The head of Norway's central bank said it would likely follow in the footsteps of the U.S. Federal Reserve and increase its key interest rate toward the end of 2018, despite muted inflation and a cooling in the Norwegian housing market.
The Federal Reserve has raised its key rate five times since the end of 2015, and last week signaled it will continue on that tightening path in 2018. But so far it has had few fellow travelers in Europe, with only the Czech National Bank and the Bank of England having raised their key rates.
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Speaking in an interview with The Wall Street Journal, Øystein Olsen said that "an overall improvement in the outlook for the Norwegian economy" and better growth among Norway's main trading partners would facilitate a rate rise.
"Given the picture and the outlook for inflation, you could expect an interest-rate increase toward the end of the year," Mr. Olsen said.
Norway's energy-dependent economy is recovering from an earlier slump in oil prices, which hit Europe's largest energy exporter hard and depressed growth in the $400 billion economy. The mainland economy--which excludes oil and gas production--is forecast to grow by 1.9% this year, after 1% growth in 2016, Norges Bank estimates.
Mr. Olsen said that it would be "reasonable" to expect that any future rate increases would occur in steps of a quarter of a percentage point, dampening speculation among some economists that Norway's central bank could take smaller steps.
If Norges Bank were to raise its key rate next year, it would likely do so ahead of the European Central Bank, since most economists don't expect the ECB to lift its benchmark rate before fall 2019.
ECB President Mario Draghi said last week that interest rates in the eurozone will remain unchanged for "an extended period," pointing to "somewhat muted" inflation.
Surprisingly soft inflation and a volatile national currency have also kept the Norges Bank sidelined in recent months, but Mr. Olsen said inflation should pick in the course of next year and beyond, led by rising wages.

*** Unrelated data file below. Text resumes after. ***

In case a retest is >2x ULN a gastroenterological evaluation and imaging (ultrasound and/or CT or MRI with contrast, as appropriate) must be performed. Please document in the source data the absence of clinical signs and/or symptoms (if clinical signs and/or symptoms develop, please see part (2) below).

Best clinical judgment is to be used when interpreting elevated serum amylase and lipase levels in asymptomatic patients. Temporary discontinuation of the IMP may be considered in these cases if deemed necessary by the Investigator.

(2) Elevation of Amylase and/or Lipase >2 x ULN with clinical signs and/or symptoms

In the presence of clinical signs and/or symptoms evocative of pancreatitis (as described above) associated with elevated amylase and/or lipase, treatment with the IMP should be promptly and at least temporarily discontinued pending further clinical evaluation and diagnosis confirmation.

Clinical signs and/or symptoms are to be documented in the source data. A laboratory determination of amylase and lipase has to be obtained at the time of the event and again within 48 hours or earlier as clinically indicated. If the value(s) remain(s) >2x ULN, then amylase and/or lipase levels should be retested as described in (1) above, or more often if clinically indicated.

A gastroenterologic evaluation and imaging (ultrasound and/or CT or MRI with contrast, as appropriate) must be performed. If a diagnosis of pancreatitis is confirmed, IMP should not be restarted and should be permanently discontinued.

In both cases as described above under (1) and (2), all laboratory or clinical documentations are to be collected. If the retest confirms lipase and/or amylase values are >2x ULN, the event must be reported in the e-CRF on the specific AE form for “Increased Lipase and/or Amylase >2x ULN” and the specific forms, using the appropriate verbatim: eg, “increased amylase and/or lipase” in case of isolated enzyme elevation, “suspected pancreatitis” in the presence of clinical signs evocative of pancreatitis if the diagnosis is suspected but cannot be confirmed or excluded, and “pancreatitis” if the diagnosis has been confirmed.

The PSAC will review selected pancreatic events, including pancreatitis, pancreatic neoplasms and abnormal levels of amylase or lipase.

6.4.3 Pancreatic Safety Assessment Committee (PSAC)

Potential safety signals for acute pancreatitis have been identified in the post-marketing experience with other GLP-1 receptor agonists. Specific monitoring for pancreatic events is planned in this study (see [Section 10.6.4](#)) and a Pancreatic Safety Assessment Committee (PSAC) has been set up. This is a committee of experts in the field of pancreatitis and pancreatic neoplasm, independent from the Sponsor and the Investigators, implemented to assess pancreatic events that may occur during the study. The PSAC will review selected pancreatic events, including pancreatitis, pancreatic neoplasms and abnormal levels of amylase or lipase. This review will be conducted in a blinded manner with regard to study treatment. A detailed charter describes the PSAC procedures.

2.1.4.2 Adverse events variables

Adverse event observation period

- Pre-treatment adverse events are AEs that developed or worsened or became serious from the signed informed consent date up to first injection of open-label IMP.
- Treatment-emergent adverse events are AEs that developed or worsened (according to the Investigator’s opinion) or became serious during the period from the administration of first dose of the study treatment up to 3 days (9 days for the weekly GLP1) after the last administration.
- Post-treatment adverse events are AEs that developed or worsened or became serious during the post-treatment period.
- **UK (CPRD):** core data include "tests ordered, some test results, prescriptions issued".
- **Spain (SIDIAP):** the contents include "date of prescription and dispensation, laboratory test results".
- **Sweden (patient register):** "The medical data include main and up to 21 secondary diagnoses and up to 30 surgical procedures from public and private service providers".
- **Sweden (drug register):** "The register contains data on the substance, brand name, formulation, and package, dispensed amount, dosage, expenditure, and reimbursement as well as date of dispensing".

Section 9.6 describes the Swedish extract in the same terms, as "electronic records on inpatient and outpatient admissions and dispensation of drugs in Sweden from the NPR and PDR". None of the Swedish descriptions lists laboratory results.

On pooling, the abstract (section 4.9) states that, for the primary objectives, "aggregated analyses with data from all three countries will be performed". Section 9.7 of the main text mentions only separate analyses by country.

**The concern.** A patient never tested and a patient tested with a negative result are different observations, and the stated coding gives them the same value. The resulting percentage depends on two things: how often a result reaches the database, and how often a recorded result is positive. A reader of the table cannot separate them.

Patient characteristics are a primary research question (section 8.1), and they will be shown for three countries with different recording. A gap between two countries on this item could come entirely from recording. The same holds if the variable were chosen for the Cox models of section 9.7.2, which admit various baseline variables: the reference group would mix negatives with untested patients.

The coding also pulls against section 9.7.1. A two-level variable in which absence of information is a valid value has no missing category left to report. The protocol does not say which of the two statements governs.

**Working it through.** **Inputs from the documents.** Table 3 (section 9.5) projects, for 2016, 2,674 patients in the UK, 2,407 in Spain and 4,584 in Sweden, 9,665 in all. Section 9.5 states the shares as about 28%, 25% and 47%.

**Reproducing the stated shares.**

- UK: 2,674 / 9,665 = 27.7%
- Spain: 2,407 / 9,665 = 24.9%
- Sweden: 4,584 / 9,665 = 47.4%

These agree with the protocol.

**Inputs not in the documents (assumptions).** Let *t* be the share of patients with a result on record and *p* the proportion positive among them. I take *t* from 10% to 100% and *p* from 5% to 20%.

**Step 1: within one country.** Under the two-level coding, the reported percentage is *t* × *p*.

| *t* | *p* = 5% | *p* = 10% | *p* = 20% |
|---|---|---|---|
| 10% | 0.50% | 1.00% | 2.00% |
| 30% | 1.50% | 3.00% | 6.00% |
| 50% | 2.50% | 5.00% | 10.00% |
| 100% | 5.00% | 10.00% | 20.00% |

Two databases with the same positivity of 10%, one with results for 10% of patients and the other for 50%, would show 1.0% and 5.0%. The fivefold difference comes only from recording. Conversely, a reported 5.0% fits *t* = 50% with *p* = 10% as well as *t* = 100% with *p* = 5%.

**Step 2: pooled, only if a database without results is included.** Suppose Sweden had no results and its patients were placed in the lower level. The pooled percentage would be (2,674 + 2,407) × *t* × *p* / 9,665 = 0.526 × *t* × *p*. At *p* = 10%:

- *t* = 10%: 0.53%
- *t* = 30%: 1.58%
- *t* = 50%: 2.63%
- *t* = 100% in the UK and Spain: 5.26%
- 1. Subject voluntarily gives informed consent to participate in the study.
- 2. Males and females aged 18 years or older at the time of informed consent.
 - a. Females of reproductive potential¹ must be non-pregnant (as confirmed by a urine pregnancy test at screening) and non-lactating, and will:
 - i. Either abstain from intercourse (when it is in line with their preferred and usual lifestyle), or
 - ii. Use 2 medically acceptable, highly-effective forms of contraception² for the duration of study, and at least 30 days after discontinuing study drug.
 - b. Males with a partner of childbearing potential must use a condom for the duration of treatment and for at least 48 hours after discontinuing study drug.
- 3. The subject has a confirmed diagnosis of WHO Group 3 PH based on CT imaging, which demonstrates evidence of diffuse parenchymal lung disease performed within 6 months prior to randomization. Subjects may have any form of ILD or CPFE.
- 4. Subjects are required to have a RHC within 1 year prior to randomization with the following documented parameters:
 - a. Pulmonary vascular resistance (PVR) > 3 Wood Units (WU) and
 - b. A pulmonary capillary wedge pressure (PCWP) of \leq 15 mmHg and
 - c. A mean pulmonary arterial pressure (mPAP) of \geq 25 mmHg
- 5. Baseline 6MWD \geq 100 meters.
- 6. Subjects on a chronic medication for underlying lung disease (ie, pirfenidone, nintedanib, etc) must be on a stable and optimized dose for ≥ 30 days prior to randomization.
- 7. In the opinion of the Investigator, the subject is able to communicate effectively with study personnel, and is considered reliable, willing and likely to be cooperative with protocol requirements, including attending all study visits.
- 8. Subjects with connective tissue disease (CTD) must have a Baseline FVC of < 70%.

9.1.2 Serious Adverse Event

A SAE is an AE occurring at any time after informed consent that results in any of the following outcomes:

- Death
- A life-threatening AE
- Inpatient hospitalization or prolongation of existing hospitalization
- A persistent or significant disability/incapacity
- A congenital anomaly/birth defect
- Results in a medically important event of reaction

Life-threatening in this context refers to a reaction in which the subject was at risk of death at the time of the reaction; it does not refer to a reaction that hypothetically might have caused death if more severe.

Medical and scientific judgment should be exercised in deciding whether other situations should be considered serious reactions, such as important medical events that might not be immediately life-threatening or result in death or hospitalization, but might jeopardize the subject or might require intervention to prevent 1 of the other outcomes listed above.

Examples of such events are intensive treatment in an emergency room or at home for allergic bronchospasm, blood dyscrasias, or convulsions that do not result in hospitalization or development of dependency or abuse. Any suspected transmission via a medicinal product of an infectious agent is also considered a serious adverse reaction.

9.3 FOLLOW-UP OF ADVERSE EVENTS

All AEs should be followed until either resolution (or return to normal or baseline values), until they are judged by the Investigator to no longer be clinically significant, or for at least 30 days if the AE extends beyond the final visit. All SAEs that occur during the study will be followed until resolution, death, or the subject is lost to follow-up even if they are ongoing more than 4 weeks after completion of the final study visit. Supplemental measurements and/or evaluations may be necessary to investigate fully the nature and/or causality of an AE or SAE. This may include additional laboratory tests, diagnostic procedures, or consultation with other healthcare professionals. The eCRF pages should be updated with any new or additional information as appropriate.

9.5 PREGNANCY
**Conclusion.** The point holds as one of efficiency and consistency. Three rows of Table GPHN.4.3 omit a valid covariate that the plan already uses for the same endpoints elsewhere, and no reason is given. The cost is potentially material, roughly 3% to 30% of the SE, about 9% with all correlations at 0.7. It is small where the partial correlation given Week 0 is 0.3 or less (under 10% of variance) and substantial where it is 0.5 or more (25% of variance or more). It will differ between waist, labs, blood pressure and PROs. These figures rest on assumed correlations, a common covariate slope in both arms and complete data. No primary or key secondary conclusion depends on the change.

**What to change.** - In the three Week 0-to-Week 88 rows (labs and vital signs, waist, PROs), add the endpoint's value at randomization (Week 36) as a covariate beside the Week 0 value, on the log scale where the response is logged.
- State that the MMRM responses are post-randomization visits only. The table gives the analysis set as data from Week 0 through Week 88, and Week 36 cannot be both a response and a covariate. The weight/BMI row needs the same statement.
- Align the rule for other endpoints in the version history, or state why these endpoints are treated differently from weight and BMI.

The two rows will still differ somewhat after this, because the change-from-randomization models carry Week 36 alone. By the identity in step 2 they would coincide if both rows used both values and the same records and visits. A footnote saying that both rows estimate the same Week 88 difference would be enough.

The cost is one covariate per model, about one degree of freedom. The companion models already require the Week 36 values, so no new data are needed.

The weakening of the krone since the start of this year has also contributed to a stronger inflation outlook, he said. A softer currency can push prices of imported goods and services higher.
Nevertheless, inflation in Norway will probably remain "somewhat below" the 2.5% target in the next two to three years, Mr. Olsen said.
Mr. Olsen rejected talk that Norway's housing market could be headed for a crash, but said that there are risks to the Norges Bank's outlook for "a soft landing" with regard to prices and construction investments.
Following years of rapid increases, house prices in Norway have started to decline. Since reaching a peak in spring 2017, prices have fallen in most months, especially in Oslo, where prices had risen by more than 20% in late 2016 compared with late 2015.
"If housing prices continue to fall more markedly than we have assessed, that will definitely affect our forecast," Mr. Olsen said.
The Organization for Economic Cooperation and Development warned in November the turnaround in house prices and its potential impact on the financial sector and the wider economy "is the chief financial vulnerability" in Norway.
"As soft landings in housing and credit markets are rare, there are no grounds for complacency," the OECD said.
Write to Nina Adam at firstname.lastname@example.org
(END) Dow Jones Newswires
December 18, 2017 09:47 ET (14:47 GMT)